In fact, because the USPS goes anywhere and everywhere, FedEx and UPS often use the post office for the “final mile” on their package delivery. This service is of immense value to our citizens.


What services should government agencies provide?

Here’s another thing. The basis for Postmaster General DeJoy’s claim about decommissioning mail sorting machines is to increase capacity for packages. But there are private companies that carry packages quite well. UPS and FedEx deliver innumerable packages across the country and around the world, Amazon has created a wing of its business to handle dispatching their vast number of shipments, and there are common carriers for large heavy shipments as well as other kinds of specialty couriers.

Other than filling the gaps of shipping where these companies refuse to go (or charge onerous fees to do so), why should the USPS deliver packages at all? DeJoy says that the changes being made to USPS are needed to stay competitive. What? Why should it be competitive? The government is not supposed to compete with private enterprise! The government supplies services that private enterprise is unable to provide, or in what economists call “natural monopolies” - where it makes sense for the operation to be centrally managed.

The United States government could compete in manufacturing computers, providing haircuts, building cars, or creating new snack foods. But it doesn’t and it shouldn’t. The Government should provide the unprofitable but vital service of carrying mail, but the marketplace has shown that privately run companies can handle mainstream package delivery just fine, thank you very much.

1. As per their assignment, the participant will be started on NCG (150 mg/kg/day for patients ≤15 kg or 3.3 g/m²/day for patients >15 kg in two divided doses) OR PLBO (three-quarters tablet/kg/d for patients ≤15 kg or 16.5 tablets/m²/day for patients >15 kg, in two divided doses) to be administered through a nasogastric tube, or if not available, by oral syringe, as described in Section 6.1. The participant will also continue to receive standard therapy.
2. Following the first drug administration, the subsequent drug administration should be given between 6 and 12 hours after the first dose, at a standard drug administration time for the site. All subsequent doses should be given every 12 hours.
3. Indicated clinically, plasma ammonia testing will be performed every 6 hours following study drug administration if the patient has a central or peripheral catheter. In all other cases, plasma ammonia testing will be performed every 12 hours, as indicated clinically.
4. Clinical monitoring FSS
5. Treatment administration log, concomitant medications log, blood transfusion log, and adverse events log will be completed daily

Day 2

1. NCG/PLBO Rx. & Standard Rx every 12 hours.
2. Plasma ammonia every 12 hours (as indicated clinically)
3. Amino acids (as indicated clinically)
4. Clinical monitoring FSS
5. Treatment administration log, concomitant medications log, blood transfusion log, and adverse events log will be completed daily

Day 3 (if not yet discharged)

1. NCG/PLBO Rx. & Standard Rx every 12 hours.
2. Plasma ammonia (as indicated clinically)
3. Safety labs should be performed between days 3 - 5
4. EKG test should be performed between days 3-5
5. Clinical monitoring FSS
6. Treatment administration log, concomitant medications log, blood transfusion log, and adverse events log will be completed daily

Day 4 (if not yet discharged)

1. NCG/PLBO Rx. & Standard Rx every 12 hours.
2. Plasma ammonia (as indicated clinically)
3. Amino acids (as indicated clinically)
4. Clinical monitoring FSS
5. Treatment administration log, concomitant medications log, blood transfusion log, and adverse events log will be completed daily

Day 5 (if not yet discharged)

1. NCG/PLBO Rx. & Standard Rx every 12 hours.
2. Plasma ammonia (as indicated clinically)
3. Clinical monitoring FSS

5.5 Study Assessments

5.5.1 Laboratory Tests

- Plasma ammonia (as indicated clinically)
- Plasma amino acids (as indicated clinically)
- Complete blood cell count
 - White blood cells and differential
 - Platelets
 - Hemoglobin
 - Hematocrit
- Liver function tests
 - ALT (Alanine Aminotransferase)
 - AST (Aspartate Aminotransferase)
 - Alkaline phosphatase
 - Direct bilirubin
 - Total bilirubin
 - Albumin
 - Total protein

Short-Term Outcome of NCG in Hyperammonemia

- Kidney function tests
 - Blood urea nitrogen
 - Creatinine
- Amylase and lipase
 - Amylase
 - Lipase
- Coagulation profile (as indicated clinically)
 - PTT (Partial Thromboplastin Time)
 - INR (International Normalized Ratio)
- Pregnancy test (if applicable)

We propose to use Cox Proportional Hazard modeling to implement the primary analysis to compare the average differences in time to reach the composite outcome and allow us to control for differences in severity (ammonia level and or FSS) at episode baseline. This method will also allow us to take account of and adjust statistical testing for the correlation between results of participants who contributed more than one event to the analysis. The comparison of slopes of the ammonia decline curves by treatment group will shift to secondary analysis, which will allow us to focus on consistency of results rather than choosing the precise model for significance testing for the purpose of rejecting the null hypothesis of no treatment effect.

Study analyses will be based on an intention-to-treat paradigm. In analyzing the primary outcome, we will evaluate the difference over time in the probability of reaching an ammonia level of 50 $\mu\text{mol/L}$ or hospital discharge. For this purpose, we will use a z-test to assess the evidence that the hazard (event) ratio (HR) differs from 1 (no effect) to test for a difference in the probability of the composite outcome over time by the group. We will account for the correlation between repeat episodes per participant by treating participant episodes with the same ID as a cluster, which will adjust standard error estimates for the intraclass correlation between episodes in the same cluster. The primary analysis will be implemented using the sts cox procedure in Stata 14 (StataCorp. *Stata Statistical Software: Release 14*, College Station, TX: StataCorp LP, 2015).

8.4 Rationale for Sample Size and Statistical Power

Yes, there are areas where government and private enterprise supply the same product or service. Though most roads are built by the public sector, some are private. Government provides schools, from kindergarten through graduate school, and so do private for-profit and non-profit corporations. Governments provide tap water, but people can buy bottled water if they wish. No doubt there are many other such examples. But in none of these cases is the government providing a service in order to compete with private enterprise. Why should we even talk about the USPS being competitive in shipping packages. Maybe we want to assure that package delivery services are available at a reasonable cost to all citizens. To do so, being cost efficient makes sense. But, we can also provide this service to the populace by subsidizing it with tax revenue, or USPS can get out of the package business, and the government can regulate package delivery companies to assure fair pricing.


Final thoughts: 

We should all recognize that the United States Postal Service is a service. The government of the USA provides other services such as consulates in foreign countries, the Coast Guard, investigating and incarcerating federal criminals, and assuring the safety and quality of our food and drugs. Carrying mail is no less important. The USPS provides a valuable service to our people that need not be profitable. Imagining that the USPS should be competitive with private enterprise is ridiculous. The suggestion that the post office's vital task of carrying letters should be torn apart to allow it to compete in delivery of packages is even more so.